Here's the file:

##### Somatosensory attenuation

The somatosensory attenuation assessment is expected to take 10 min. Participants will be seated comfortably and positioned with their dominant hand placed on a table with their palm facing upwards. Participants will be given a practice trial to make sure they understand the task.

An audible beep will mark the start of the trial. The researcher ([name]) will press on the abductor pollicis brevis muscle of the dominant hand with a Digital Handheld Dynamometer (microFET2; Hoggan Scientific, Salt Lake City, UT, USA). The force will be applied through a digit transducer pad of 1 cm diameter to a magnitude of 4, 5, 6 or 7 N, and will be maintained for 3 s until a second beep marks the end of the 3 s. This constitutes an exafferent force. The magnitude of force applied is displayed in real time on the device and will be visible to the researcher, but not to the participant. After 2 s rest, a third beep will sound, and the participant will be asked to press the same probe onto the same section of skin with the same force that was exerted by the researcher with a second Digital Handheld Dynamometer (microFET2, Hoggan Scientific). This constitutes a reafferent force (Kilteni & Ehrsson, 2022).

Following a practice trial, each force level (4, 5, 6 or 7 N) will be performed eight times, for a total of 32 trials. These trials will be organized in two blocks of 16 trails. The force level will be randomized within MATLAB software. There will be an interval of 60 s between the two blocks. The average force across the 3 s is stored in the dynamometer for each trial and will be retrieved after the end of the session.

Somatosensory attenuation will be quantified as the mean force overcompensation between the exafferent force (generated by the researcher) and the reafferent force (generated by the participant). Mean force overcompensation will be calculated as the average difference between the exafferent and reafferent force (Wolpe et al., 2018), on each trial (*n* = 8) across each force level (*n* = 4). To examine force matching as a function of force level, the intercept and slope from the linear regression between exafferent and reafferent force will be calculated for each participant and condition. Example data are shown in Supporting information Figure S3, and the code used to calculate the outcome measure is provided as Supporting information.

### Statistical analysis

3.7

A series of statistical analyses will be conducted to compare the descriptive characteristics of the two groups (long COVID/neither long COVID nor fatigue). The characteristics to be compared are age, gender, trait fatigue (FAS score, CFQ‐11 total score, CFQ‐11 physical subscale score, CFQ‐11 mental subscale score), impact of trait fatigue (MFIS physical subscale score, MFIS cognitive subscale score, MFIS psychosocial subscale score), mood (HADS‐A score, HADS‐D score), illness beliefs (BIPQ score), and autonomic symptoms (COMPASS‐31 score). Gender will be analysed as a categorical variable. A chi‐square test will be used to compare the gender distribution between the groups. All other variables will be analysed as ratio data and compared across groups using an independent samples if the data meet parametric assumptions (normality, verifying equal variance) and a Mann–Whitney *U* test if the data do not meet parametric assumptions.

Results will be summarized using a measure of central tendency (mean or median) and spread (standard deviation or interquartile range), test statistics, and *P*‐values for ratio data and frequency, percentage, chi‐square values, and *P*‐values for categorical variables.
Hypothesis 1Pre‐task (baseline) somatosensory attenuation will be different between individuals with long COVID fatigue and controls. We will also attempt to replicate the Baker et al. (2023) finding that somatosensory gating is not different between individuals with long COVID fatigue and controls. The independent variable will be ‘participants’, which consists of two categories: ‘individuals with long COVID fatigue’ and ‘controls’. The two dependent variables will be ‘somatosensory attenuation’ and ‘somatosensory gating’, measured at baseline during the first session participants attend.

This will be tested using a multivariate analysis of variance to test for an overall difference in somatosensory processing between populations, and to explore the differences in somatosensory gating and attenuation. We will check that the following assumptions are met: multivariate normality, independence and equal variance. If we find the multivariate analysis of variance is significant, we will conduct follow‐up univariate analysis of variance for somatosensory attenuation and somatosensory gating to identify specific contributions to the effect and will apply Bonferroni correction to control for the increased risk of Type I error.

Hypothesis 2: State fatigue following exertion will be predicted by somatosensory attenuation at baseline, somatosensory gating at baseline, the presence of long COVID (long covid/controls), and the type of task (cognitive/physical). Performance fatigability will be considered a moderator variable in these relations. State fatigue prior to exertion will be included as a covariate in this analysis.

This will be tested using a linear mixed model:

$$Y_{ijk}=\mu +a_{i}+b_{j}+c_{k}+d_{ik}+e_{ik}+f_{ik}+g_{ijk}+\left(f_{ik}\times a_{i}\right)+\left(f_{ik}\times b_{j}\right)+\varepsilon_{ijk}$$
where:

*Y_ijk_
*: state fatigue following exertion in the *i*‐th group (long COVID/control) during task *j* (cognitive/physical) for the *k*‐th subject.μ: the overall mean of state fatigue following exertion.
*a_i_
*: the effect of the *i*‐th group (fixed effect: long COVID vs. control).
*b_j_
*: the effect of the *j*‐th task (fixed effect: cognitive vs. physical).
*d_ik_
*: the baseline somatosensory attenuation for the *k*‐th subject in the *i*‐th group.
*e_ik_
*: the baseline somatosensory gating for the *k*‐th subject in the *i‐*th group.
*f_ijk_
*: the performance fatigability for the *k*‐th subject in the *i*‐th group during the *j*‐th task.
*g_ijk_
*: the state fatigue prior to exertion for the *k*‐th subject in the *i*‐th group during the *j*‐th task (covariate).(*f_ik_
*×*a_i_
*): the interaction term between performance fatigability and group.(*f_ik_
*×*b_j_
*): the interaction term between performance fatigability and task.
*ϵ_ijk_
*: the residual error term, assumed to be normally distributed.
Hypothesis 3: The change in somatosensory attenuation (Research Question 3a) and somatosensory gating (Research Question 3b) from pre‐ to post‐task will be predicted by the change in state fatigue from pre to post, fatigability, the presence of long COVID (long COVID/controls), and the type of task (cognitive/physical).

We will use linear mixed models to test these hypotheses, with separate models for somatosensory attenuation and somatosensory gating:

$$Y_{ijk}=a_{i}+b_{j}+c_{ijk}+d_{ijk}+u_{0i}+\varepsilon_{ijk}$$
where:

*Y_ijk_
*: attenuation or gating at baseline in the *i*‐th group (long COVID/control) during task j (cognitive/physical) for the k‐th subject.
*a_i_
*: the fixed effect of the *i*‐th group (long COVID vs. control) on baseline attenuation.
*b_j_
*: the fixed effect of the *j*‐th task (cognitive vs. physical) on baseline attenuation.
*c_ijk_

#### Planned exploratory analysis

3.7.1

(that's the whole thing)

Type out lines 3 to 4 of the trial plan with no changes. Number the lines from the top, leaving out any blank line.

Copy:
An audible beep will mark the start of the trial. The researcher ([name]) will press on the abductor pollicis brevis muscle of the dominant hand with a Digital Handheld Dynamometer (microFET2; Hoggan Scientific, Salt Lake City, UT, USA). The force will be applied through a digit transducer pad of 1 cm diameter to a magnitude of 4, 5, 6 or 7 N, and will be maintained for 3 s until a second beep marks the end of the 3 s. This constitutes an exafferent force. The magnitude of force applied is displayed in real time on the device and will be visible to the researcher, but not to the participant. After 2 s rest, a third beep will sound, and the participant will be asked to press the same probe onto the same section of skin with the same force that was exerted by the researcher with a second Digital Handheld Dynamometer (microFET2, Hoggan Scientific). This constitutes a reafferent force (Kilteni & Ehrsson, 2022).

Following a practice trial, each force level (4, 5, 6 or 7 N) will be performed eight times, for a total of 32 trials. These trials will be organized in two blocks of 16 trails. The force level will be randomized within MATLAB software. There will be an interval of 60 s between the two blocks. The average force across the 3 s is stored in the dynamometer for each trial and will be retrieved after the end of the session.